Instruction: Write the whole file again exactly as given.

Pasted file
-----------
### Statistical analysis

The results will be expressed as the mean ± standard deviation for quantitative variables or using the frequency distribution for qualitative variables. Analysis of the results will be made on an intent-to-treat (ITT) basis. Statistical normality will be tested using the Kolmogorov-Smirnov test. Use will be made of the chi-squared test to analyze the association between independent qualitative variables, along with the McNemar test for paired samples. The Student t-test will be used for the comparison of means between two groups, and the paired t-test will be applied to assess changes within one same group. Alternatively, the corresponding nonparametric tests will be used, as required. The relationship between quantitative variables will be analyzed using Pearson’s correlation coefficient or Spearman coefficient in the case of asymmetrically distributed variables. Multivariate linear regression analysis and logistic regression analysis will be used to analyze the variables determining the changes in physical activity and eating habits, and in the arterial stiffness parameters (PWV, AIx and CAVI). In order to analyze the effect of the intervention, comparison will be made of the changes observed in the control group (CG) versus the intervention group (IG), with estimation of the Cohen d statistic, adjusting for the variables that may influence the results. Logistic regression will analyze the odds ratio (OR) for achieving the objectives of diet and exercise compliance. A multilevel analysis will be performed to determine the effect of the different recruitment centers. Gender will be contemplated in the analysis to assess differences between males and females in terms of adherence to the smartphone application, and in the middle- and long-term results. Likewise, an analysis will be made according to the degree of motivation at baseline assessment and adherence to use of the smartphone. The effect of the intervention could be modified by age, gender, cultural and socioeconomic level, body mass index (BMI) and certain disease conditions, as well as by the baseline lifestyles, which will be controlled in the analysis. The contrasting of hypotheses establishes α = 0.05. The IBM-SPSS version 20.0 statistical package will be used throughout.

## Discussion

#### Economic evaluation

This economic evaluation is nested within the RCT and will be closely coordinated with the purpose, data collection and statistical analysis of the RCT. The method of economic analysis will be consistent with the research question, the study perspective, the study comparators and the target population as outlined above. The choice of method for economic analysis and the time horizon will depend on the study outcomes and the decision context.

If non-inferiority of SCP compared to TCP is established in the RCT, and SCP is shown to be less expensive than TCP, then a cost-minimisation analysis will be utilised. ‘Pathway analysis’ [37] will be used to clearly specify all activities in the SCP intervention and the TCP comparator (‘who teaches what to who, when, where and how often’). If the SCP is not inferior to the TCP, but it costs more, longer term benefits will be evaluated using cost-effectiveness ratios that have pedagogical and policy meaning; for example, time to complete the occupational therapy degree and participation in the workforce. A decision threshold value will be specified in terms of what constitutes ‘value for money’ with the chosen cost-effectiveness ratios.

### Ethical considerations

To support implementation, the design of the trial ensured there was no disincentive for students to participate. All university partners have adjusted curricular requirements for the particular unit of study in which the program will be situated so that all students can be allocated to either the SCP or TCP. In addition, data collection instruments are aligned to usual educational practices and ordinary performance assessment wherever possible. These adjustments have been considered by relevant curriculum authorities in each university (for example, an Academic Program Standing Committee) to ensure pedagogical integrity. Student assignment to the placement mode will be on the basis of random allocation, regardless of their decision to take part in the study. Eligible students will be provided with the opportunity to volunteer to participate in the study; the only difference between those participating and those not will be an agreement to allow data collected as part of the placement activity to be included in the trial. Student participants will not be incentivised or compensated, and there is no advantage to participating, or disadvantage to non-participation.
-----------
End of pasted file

### Statistical analysis

The results will be expressed as the mean ± standard deviation for quantitative variables or using the frequency distribution for qualitative variables. Analysis of the results will be made on an intent-to-treat (ITT) basis. Statistical normality will be tested using the Kolmogorov-Smirnov test. Use will be made of the chi-squared test to analyze the association between independent qualitative variables, along with the McNemar test for paired samples. The Student t-test will be used for the comparison of means between two groups, and the paired t-test will be applied to assess changes within one same group. Alternatively, the corresponding nonparametric tests will be used, as required. The relationship between quantitative variables will be analyzed using Pearson’s correlation coefficient or Spearman coefficient in the case of asymmetrically distributed variables. Multivariate linear regression analysis and logistic regression analysis will be used to analyze the variables determining the changes in physical activity and eating habits, and in the arterial stiffness parameters (PWV, AIx and CAVI). In order to analyze the effect of the intervention, comparison will be made of the changes observed in the control group (CG) versus the intervention group (IG), with estimation of the Cohen d statistic, adjusting for the variables that may influence the results. Logistic regression will analyze the odds ratio (OR) for achieving the objectives of diet and exercise compliance. A multilevel analysis will be performed to determine the effect of the different recruitment centers. Gender will be contemplated in the analysis to assess differences between males and females in terms of adherence to the smartphone application, and in the middle- and long-term results. Likewise, an analysis will be made according to the degree of motivation at baseline assessment and adherence to use of the smartphone. The effect of the intervention could be modified by age, gender, cultural and socioeconomic level, body mass index (BMI) and certain disease conditions, as well as by the baseline lifestyles, which will be controlled in the analysis. The contrasting of hypotheses establishes α = 0.05. The IBM-SPSS version 20.0 statistical package will be used throughout.

## Discussion

#### Economic evaluation

This economic evaluation is nested within the RCT and will be closely coordinated with the purpose, data collection and statistical analysis of the RCT. The method of economic analysis will be consistent with the research question, the study perspective, the study comparators and the target population as outlined above. The choice of method for economic analysis and the time horizon will depend on the study outcomes and the decision context.

If non-inferiority of SCP compared to TCP is established in the RCT, and SCP is shown to be less expensive than TCP, then a cost-minimisation analysis will be utilised. ‘Pathway analysis’ [37] will be used to clearly specify all activities in the SCP intervention and the TCP comparator (‘who teaches what to who, when, where and how often’). If the SCP is not inferior to the TCP, but it costs more, longer term benefits will be evaluated using cost-effectiveness ratios that have pedagogical and policy meaning; for example, time to complete the occupational therapy degree and participation in the workforce. A decision threshold value will be specified in terms of what constitutes ‘value for money’ with the chosen cost-effectiveness ratios.

### Ethical considerations

To support implementation, the design of the trial ensured there was no disincentive for students to participate. All university partners have adjusted curricular requirements for the particular unit of study in which the program will be situated so that all students can be allocated to either the SCP or TCP. In addition, data collection instruments are aligned to usual educational practices and ordinary performance assessment wherever possible. These adjustments have been considered by relevant curriculum authorities in each university (for example, an Academic Program Standing Committee) to ensure pedagogical integrity. Student assignment to the placement mode will be on the basis of random allocation, regardless of their decision to take part in the study. Eligible students will be provided with the opportunity to volunteer to participate in the study; the only difference between those participating and those not will be an agreement to allow data collected as part of the placement activity to be included in the trial. Student participants will not be incentivised or compensated, and there is no advantage to participating, or disadvantage to non-participation.